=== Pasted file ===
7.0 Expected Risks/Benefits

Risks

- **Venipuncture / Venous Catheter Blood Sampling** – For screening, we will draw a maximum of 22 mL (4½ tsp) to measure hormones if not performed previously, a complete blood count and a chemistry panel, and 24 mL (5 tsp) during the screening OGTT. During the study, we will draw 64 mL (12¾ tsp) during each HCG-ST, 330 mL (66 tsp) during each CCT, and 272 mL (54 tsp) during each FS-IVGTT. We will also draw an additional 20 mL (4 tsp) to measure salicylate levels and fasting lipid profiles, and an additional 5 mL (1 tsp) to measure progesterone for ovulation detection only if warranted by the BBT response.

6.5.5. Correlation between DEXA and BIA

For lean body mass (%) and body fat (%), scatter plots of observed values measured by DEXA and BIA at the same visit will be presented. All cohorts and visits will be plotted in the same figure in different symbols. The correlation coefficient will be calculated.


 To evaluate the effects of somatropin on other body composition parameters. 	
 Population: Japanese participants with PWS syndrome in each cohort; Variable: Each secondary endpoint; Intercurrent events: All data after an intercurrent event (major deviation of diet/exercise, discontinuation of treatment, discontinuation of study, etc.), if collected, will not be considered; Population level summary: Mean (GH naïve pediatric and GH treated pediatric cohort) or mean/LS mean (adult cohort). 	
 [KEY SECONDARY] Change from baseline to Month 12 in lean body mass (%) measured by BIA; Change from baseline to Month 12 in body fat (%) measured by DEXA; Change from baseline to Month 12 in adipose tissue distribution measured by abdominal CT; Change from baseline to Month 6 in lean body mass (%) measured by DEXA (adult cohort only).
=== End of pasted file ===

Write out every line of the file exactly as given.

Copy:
7.0 Expected Risks/Benefits

Risks

- **Venipuncture / Venous Catheter Blood Sampling** – For screening, we will draw a maximum of 22 mL (4½ tsp) to measure hormones if not performed previously, a complete blood count and a chemistry panel, and 24 mL (5 tsp) during the screening OGTT. During the study, we will draw 64 mL (12¾ tsp) during each HCG-ST, 330 mL (66 tsp) during each CCT, and 272 mL (54 tsp) during each FS-IVGTT. We will also draw an additional 20 mL (4 tsp) to measure salicylate levels and fasting lipid profiles, and an additional 5 mL (1 tsp) to measure progesterone for ovulation detection only if warranted by the BBT response.

6.5.5. Correlation between DEXA and BIA

For lean body mass (%) and body fat (%), scatter plots of observed values measured by DEXA and BIA at the same visit will be presented. All cohorts and visits will be plotted in the same figure in different symbols. The correlation coefficient will be calculated.


 To evaluate the effects of somatropin on other body composition parameters. 	
 Population: Japanese participants with PWS syndrome in each cohort; Variable: Each secondary endpoint; Intercurrent events: All data after an intercurrent event (major deviation of diet/exercise, discontinuation of treatment, discontinuation of study, etc.), if collected, will not be considered; Population level summary: Mean (GH naïve pediatric and GH treated pediatric cohort) or mean/LS mean (adult cohort). 	
 [KEY SECONDARY] Change from baseline to Month 12 in lean body mass (%) measured by BIA; Change from baseline to Month 12 in body fat (%) measured by DEXA; Change from baseline to Month 12 in adipose tissue distribution measured by abdominal CT; Change from baseline to Month 6 in lean body mass (%) measured by DEXA (adult cohort only).